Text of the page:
By David Cappaert, IAE Pollinator Crew September 2020 We often think of pollination as a discrete event, e.g., the interaction between a sunflower and a bumblebee. But the bee might visit a dozen other pollen sources, and the sunflower might benefit from dozens of pollinator species. If you look at this broader picture, for all […]
By Matt Bahm, Steve Walters, David Cappaert, Lauren Merrill, and Annie Joliff All photos by David Cappaert June 2020 Willamette daisy (Erigeron decumbens) was once found throughout the Willamette Valley in northwestern Oregon, but is now restricted to only a few scattered remnant populations. Conservation efforts have increased the amount of Willamette daisy on the […]
By Lisa Schomaker and Kaitlyn Harless February 2020 Eighty miles from cell service and ten miles off the highway, on a bumpy track just north of the Nevada state line, botanical monitoring technician Kaitlyn Harless saw her first herd of pronghorn (Antilocapra americana) in the wild. Not long after, a wild horse (Equus ferus) galloped over […]
By IAE Seasonal Technicians Erika Stewart and Ed Cope September 2019 Field work can be unpredictable, especially in Southern Idaho’s Shrub-Steppe ecosystem, and our 2019 season checked all of the boxes, from crazy weather (snow, hail, thunderstorms, and unrelenting sun) to ever-changing hitch schedules and roads that do not seem to exist. This year, the […]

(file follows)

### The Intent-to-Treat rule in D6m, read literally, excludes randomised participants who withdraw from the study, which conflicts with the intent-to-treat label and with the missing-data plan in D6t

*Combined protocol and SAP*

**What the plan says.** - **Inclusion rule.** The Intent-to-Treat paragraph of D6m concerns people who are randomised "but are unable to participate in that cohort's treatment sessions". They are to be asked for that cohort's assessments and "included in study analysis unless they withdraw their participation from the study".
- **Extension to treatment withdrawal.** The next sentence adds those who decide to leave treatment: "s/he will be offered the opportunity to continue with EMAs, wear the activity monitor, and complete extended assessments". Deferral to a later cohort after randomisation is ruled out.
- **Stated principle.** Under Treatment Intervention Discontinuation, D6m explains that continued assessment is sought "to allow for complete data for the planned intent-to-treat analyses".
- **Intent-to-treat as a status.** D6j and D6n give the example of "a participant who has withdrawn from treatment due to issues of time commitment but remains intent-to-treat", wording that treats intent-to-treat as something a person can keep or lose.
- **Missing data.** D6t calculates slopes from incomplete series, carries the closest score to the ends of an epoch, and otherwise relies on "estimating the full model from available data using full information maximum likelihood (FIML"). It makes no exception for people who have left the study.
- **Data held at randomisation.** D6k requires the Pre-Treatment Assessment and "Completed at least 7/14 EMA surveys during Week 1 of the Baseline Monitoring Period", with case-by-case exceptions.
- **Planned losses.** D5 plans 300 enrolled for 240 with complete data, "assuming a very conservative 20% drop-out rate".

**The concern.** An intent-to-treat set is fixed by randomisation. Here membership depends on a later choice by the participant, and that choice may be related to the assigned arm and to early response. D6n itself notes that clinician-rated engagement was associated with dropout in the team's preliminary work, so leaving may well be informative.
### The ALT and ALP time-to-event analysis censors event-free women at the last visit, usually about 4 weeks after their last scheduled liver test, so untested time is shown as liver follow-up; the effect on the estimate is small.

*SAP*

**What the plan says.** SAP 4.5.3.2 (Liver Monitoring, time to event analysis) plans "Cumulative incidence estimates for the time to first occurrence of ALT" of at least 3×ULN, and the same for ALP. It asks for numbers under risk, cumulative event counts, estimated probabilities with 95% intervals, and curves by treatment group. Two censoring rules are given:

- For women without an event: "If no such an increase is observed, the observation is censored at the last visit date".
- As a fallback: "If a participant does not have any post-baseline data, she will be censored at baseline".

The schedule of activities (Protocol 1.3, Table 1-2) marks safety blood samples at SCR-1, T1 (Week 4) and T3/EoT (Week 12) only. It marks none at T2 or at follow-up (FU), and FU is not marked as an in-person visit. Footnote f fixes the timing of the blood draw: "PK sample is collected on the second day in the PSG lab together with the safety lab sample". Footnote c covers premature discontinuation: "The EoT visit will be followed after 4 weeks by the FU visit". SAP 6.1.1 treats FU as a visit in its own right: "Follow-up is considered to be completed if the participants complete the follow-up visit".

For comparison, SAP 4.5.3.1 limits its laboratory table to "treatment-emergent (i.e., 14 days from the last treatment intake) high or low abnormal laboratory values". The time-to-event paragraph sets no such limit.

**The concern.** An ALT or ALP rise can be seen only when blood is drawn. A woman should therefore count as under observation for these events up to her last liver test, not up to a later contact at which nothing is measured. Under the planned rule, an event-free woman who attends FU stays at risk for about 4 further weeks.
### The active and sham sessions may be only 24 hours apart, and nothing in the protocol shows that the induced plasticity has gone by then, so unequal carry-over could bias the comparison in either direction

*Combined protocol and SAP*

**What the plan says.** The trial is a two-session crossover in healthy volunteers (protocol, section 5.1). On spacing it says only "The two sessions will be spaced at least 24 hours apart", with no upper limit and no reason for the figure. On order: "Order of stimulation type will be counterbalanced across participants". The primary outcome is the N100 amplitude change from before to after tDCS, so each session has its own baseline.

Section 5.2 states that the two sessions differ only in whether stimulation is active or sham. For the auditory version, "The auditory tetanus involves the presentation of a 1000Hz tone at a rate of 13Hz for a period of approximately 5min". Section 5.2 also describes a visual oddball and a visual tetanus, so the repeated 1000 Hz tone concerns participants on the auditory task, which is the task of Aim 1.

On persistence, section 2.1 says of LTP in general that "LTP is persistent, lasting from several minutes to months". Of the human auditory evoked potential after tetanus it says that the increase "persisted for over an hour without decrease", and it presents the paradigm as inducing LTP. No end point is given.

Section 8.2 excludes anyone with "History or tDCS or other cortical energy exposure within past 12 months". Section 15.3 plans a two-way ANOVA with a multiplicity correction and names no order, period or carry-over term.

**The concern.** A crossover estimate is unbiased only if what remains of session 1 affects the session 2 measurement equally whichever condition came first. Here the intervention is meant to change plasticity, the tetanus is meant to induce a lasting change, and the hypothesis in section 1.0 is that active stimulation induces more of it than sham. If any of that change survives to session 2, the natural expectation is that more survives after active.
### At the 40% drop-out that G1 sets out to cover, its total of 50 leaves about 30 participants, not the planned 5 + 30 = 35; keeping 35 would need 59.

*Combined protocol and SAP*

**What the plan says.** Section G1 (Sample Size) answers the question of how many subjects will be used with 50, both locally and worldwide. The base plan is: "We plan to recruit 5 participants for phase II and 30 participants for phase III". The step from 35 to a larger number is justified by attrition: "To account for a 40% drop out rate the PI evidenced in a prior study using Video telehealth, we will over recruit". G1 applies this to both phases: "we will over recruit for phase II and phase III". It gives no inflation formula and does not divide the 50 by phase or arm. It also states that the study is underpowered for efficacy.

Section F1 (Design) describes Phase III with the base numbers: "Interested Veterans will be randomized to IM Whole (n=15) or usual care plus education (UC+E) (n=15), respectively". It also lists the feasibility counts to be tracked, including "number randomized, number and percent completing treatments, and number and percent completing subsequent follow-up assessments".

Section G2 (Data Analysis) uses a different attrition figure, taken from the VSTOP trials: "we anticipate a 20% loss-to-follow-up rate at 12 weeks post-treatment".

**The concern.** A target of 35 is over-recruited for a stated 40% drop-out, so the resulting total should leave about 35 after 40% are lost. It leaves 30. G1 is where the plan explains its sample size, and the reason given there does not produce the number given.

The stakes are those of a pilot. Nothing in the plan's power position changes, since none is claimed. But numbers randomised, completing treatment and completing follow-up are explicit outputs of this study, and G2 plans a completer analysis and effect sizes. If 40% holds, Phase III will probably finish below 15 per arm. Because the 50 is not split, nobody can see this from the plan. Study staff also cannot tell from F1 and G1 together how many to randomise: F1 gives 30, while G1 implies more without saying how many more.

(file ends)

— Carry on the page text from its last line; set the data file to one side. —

By Meghan Dugan, Oregon Department of Fish and Wildlife October 1, 2019 Habitat created just for streaked horned larks on Herbert Farm and Natural Area (HFNA) successfully produced its first juvenile larks. Three eggs were laid in early June with chicks hatching in mid-July. Biologists banded the chicks which fledged their nest successfully, a significant […]
By Cia Crowe and Eva Brod June 2019 Have you ever been so hungry that nearly everything around you reminds you of food? Well, that is exactly what happened to our crew while on top of Upper and Lower Table Rocks near Medford, Oregon this April. During our daily hikes up the steep switchbacks, throughout […]
by Miranda Geller May 2019 IAE 2019 Conservation Research Program Interns Eva, Erica, Cia, Rose and Crew Lead Miranda started on a typical gloomy spring day in Oregon, and have since been settling in and learning about what the season will bring for them. Eva, Cia, and Miranda will be traveling all over Oregon—from the […]
By Marisa Mancillas, Jillian Demus, Chelsea Osbron, and Amy Zimmer August 2018 This field season, IAE’s Habitat Restoration and Conservation Research Programs partnered to conduct a range-wide inventory of the endangered Willamette daisy (Erigeron decumbens). The goal of this project was to obtain an up-to-date status of this endemic plant and its associated habitat […]